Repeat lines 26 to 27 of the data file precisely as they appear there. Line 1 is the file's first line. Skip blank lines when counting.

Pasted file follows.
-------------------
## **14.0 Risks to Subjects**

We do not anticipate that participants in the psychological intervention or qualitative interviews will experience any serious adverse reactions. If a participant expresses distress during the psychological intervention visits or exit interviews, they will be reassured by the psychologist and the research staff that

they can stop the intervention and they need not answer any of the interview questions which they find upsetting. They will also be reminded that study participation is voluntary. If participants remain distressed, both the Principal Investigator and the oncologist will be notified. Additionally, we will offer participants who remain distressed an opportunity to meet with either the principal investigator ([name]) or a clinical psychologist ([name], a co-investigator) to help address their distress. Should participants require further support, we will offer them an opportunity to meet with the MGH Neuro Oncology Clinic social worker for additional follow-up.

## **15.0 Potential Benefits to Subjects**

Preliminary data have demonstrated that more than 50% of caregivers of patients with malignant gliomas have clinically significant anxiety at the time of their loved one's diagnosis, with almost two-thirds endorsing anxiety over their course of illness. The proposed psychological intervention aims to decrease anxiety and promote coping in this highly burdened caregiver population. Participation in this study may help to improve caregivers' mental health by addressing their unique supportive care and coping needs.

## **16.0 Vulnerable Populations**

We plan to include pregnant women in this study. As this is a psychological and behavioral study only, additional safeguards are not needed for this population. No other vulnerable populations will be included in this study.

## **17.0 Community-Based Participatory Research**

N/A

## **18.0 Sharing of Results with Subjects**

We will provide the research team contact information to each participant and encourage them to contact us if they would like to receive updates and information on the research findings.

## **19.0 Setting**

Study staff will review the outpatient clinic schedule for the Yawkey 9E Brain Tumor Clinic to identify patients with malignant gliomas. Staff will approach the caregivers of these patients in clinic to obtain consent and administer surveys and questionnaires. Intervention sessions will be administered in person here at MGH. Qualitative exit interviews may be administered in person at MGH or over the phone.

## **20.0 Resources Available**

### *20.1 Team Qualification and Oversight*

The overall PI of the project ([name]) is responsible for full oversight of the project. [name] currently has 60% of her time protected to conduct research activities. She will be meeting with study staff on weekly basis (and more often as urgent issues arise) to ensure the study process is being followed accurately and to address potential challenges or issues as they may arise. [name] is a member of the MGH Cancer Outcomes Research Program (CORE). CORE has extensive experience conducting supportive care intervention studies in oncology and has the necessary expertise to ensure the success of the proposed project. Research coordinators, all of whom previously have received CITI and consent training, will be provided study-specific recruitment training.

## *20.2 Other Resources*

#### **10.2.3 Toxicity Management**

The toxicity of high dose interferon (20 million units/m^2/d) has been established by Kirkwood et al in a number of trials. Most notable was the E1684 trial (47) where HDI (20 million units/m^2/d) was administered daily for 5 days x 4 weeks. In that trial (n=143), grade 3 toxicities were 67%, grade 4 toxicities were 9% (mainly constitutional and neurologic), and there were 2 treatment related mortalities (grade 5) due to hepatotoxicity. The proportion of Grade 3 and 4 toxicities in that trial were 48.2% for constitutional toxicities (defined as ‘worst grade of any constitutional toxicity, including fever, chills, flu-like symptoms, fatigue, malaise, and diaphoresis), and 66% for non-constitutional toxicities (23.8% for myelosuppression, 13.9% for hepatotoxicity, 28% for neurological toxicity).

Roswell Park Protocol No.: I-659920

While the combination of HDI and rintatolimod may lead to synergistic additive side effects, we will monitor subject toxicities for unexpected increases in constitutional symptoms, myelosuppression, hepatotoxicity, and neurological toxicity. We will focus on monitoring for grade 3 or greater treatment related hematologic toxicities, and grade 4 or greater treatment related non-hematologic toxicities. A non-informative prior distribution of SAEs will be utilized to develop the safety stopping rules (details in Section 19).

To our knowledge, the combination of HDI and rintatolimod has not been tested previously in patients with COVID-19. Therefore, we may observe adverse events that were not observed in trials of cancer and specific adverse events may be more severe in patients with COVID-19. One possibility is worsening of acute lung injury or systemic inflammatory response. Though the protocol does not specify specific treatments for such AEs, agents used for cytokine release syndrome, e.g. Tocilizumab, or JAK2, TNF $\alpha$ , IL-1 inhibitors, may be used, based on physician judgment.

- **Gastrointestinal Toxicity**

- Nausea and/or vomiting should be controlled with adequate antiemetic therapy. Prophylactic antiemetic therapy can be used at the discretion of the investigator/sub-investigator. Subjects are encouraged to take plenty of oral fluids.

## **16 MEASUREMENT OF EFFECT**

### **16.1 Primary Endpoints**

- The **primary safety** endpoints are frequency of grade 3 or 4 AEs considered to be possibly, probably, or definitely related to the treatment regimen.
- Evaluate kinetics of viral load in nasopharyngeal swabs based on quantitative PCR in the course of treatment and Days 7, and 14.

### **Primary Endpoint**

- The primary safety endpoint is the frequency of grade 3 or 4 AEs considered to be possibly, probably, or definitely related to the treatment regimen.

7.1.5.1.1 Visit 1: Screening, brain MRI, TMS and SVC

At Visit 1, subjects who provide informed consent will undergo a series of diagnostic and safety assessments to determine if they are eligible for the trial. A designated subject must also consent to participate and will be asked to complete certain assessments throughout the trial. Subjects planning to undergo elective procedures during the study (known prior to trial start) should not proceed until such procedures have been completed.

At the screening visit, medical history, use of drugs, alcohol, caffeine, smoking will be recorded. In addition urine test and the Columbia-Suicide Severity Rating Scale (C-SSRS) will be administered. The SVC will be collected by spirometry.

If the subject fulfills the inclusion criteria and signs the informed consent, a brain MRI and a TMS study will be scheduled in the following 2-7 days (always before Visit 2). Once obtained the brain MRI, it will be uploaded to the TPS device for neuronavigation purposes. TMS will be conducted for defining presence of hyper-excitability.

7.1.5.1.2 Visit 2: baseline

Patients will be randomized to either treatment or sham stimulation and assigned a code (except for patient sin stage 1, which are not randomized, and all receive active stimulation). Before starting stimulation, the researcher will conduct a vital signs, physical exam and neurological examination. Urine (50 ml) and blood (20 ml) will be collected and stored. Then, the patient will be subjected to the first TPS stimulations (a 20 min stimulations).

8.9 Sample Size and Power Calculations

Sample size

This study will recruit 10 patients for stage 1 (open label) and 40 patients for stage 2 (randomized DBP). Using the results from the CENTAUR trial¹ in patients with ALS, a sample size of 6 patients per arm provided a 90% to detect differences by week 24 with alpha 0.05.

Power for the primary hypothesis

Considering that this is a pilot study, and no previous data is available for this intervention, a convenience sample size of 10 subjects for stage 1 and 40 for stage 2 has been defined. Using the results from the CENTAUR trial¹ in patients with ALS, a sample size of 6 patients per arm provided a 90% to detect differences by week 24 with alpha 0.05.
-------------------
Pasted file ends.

### **16.1 Primary Endpoints**

- The **primary safety** endpoints are frequency of grade 3 or 4 AEs considered to be possibly, probably, or definitely related to the treatment regimen.